Sheesh, you’re thinking, Amos must be some sort of highly placed international official in maritime law. … Nah.

He’s a 50-year-old geologist who heads a tiny nonprofit called SkyTruth in tiny Shepherdstown, W.Va., year-round population, 805.

Amos is looking at these ships to monitor illegal fishing in Chilean waters. He’s doing it from a quiet, shaded street, populated mostly with old houses, where the main noises are (a) birds and (b) the occasional passing car. His office, in a one-story building, shares a toilet with a knitting shop.

With a couple of clicks on the keyboard, Amos switches his view from the South Pacific to Tioga County, Pa., where SkyTruth is cataloguing, with a God’s-eye view, the number and size of fracking operations. Then it’s over to Appalachia for a 40-year history of what mountaintop-removal mining has wrought, all through aerial and satellite imagery, 59 counties covering four states.

“You can track anything in the world from anywhere in the world,” Amos is saying, a smile coming into his voice. “That’s the real revolution.”

Amos is, by many accounts, reshaping the postmodern environmental movement. He is among the first, if not the only, scientist to take the staggering array of satellite data that have accumulated over 40 years, turn it into maps with overlays of radar or aerial flyovers, then fan it out to environmental agencies, conservation nonprofit groups and grass-roots activists. This arms the little guys with the best data they’ve ever had to challenge oil, gas, mining and fishing corporations over how they’re changing the planet.

His satellite analysis of the gulf oil spill in 2010, posted on SkyTruth’s Web site, almost single-handedly forced BP and the U.S. government to acknowledge that the spill was far worse than either was saying.

He was the first to document how many Appalachian mountains have been decapitated in mining operations (about 500) because no state or government organization had ever bothered to find out, and no one else had, either. His work was used in the Environmental Protection Agency’s rare decision to block a major new mine in West Virginia, a decision still working its way through the courts.

“John’s work is absolutely cutting-edge,” says Kert Davies, research director of Greenpeace. “No one else in the nonprofit world is watching the horizon, looking for how to use satellite imagery and innovative new technology.”

“I can’t think of anyone else who’s doing what John is,” says Peter Aengst, regional director for the Wilderness Society’s Northern Rockies office.

Amos’s complex maps “visualize what can’t be seen with the human eye — the big-picture, long-term impact of environment damage,” says Linda Baker, executive director of the Upper Green River Alliance, an activist group in Wyoming that has used his work to illustrate the growth of oil drilling.

This distribution of satellite imagery is part of a vast, unparalleled democratization of humanity’s view of the world, an event not unlike cartography in the age of Magellan, the unknowable globe suddenly brought small.

Read the entire article here.

Image: Detail from a September 2012 satellite image of natural gas drilling infrastructure on public lands near Pinedale, Wyoming. Courtesy of SkyTruth.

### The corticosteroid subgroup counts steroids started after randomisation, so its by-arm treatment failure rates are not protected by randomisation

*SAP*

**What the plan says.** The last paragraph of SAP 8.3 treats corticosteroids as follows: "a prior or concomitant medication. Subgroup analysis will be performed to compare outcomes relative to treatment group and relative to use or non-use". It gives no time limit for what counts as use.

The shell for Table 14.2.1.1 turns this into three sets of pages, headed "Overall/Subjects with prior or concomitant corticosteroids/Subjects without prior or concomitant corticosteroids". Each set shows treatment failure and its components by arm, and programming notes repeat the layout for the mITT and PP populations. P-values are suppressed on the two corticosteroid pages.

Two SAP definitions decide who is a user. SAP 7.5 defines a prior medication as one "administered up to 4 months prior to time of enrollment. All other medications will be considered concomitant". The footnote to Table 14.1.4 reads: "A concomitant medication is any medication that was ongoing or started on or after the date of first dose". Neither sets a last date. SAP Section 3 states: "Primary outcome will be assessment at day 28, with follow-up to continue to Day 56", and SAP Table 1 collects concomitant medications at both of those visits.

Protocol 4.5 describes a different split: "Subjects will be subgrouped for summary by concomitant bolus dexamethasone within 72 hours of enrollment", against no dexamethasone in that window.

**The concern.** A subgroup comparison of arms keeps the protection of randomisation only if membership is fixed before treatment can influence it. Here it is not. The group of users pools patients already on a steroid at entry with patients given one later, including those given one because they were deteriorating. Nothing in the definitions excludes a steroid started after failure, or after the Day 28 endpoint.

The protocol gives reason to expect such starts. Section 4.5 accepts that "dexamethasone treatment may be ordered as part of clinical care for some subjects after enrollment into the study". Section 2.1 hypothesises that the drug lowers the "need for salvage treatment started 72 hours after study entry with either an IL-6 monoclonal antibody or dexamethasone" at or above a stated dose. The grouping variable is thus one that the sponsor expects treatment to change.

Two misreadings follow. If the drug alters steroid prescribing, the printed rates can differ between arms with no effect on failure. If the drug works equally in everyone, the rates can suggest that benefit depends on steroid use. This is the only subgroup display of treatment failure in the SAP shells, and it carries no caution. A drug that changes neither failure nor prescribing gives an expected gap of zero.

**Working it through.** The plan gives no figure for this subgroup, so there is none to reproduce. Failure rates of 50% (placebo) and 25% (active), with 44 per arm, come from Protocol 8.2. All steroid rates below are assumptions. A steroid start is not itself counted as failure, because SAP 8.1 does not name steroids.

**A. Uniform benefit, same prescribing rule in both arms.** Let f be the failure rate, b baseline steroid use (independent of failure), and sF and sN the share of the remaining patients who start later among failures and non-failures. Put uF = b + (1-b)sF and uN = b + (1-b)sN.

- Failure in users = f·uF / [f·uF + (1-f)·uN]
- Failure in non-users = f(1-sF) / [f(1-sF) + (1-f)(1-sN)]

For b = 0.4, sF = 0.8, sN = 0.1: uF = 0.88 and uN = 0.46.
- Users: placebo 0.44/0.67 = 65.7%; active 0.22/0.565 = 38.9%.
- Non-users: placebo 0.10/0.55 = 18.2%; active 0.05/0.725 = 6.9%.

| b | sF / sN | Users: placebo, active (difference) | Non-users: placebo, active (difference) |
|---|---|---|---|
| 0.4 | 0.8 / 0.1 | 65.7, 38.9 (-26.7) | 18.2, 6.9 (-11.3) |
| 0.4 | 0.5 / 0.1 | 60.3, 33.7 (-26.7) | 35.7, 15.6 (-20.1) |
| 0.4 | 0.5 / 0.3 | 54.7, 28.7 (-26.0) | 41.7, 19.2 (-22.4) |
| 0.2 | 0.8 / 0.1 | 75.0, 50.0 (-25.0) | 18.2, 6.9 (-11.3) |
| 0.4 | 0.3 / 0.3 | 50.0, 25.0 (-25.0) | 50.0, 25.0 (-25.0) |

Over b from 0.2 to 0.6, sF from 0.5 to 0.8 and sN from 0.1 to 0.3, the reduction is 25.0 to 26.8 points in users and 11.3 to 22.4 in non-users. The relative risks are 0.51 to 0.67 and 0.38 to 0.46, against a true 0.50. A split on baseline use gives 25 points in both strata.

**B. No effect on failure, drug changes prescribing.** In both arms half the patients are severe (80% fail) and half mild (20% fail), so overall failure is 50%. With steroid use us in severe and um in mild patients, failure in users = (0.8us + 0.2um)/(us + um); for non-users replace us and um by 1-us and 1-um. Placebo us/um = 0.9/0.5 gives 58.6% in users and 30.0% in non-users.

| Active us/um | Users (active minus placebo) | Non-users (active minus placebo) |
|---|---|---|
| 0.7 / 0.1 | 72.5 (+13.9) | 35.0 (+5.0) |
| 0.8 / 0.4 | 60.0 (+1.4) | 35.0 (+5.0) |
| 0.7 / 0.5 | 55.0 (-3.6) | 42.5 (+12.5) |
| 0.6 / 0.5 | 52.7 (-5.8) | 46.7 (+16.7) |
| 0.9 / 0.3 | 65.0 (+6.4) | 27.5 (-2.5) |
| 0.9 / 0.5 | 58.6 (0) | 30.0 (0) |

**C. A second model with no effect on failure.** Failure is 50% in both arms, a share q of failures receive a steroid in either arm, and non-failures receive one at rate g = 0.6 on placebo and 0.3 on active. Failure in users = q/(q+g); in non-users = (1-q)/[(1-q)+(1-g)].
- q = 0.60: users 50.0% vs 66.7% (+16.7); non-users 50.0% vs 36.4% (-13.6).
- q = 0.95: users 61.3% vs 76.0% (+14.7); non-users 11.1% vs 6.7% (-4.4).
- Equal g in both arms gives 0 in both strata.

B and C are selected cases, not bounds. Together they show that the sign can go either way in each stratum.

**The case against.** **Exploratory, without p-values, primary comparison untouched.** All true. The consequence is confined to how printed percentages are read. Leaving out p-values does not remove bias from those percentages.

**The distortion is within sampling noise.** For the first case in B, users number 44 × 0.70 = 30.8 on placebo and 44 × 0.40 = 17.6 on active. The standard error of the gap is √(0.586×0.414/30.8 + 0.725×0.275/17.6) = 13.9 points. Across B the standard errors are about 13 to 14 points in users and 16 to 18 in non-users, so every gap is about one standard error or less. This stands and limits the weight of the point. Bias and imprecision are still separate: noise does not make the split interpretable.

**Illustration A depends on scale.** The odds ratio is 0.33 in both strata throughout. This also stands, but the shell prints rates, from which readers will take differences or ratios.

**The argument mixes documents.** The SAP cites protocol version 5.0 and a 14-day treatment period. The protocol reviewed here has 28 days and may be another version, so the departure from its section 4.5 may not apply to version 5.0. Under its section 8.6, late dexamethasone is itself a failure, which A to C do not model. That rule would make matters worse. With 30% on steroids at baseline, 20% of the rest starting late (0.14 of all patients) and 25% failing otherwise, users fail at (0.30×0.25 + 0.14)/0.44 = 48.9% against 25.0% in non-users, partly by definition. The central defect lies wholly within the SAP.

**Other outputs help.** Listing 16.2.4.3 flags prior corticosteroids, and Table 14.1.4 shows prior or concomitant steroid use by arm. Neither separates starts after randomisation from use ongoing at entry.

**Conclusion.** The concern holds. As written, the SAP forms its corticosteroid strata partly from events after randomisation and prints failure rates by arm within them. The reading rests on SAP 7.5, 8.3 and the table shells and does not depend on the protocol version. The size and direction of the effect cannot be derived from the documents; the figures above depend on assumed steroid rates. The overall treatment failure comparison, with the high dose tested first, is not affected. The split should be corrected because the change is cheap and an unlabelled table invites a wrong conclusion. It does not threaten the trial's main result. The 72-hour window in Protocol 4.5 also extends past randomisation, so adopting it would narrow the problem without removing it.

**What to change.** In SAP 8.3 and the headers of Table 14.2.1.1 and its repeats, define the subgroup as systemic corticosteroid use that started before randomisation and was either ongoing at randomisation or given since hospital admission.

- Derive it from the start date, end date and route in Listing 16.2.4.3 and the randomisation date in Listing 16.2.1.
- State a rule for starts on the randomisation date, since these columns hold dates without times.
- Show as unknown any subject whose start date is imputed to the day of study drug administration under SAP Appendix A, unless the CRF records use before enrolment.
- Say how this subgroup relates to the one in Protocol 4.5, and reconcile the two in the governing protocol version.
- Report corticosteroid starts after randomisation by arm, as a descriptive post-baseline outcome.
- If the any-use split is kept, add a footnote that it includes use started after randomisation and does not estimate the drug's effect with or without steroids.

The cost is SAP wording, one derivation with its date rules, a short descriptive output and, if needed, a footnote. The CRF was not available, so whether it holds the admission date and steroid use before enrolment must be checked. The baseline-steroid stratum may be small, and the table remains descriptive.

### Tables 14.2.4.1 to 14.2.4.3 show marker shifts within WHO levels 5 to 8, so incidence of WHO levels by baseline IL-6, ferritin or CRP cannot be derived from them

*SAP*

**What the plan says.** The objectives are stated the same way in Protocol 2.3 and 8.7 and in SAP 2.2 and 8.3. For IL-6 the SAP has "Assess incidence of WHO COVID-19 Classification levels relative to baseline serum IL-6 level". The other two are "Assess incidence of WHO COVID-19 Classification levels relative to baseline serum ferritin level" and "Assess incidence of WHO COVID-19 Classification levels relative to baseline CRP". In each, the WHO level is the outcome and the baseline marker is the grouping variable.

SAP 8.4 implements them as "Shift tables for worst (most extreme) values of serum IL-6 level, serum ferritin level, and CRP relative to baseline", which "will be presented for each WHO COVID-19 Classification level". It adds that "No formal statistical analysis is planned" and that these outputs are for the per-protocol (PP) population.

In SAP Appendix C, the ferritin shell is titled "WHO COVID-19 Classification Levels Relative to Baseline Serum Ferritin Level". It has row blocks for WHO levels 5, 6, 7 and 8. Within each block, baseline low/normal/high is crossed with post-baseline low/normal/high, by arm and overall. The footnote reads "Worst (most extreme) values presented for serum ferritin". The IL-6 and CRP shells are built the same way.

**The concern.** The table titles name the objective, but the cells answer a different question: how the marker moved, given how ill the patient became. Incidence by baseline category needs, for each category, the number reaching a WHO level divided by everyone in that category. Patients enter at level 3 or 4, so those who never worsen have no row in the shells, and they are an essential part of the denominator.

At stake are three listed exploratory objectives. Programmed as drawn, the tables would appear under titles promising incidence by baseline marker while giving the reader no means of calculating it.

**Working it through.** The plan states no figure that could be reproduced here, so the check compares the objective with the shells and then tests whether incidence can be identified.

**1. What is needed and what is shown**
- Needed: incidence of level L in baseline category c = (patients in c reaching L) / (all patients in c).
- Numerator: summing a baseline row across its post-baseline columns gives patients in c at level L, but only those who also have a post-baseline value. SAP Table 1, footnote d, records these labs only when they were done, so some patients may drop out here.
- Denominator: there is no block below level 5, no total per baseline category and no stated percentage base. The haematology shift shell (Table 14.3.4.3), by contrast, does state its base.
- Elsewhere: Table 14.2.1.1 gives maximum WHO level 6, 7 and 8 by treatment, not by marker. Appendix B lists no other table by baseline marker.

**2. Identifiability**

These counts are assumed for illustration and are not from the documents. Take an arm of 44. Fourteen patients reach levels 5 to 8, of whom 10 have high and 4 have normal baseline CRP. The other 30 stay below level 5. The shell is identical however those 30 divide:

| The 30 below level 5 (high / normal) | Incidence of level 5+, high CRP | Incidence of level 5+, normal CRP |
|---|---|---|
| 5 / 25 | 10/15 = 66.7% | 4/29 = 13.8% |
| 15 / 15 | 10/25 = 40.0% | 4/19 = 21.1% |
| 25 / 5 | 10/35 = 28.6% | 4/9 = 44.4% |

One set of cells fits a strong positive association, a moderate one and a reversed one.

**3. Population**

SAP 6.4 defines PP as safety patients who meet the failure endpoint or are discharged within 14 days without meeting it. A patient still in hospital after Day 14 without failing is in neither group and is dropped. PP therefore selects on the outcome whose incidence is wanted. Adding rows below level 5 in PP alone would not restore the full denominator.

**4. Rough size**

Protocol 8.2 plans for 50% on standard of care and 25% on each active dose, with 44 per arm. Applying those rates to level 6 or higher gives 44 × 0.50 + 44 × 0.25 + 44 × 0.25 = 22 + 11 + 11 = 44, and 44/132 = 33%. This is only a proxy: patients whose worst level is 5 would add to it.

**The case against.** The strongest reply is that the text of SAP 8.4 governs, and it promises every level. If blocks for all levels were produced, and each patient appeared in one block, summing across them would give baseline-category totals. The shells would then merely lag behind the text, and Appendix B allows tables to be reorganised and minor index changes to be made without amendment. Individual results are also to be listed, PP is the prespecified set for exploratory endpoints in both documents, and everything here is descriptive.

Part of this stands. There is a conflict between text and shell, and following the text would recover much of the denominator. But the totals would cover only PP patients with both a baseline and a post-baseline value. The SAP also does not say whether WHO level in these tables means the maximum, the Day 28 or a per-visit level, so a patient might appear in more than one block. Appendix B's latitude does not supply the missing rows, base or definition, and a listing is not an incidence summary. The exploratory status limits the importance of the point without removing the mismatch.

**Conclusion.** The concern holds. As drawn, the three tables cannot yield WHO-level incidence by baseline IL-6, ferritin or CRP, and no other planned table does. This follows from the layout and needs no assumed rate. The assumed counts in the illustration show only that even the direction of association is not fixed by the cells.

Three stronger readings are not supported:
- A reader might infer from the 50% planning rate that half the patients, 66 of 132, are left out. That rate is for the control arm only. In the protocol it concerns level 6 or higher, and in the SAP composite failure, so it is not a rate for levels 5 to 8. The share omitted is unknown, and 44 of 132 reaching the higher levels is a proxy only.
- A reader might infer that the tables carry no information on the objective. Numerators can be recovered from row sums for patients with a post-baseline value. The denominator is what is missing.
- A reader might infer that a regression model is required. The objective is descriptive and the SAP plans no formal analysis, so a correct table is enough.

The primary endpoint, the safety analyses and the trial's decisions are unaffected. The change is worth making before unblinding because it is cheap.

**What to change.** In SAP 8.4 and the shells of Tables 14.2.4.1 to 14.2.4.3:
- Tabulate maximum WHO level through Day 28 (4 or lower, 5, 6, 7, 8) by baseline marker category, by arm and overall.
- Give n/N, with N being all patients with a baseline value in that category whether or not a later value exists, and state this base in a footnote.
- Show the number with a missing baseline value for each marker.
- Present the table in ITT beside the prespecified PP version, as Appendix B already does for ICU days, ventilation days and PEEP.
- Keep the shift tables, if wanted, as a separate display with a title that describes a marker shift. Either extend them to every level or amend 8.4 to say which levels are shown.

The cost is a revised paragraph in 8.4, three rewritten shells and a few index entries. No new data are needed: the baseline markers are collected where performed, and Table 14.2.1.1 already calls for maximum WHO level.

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To Phubb or Not to Phubb?

A new verb for a very recent phenomenon. Phubbing was invented by inveterate texters and proliferated by anyone aged between 16-25 years.

Urban dictionary defines “phubbing” as:

Snubbing someone in favour of your mobile phone. We’ve all done it: when a conversation gets boring, the urge to check out an interesting person’s twitter/ Facebook/ Youtube/ Pinterest/whatever feed can be overwhelming.

Unsurprisingly, even though the word is probably only a couple of months old, there is a campaign to fight phubbing. It is safe to assume that a complementary verb will soon appear to denote injury suffered while texting and not paying attention to obstacles in one’s immediate surroundings, such as fire hydrants, other people, lamp posts, potholes, cars, lawn mowers, and so on.

From the Guardian:

Age: A distinctly 21st-century problem.

Appearance: A friend’s face buried in a screen.

What are we talking about? We’re talking about phubbing.

Never heard of it. That’s because the word was first used about a month ago.

To describe what? To describe the kind of person who bursts out laughing mid-conversation, making you think you’ve made a brilliant joke, and then says: “Sorry, I wasn’t laughing at you, I just saw something really funny on Twitter.” Or the sort who think it’s appropriate to check their emails in the pub when you only have each other for company. Or the tedious people who live-tweet weddings.

Those people are the worst. So what does “phubbing” actually mean? It means “The act of snubbing someone in a social setting by looking at your phone instead of paying attention.”

According to whom? According to the website of the international Stop Phubbing campaign group.

There’s a campaign against it? There is. Or a website for a campaign anyway, set up last month by 23-year-old Alex Haigh from Melbourne. They haven’t actually done all that much campaigning so far.

How can I get involved? You can download “Stop Phubbing” posters for restaurants and “Stop Phubbing” place cards for weddings, browse a gallery of celebrity “phubbers” caught texting instead of talking – including Victoria Beckham and Elton John – and even “Shame a Phubber” from your own social circle by uploading an incriminating photograph to the site.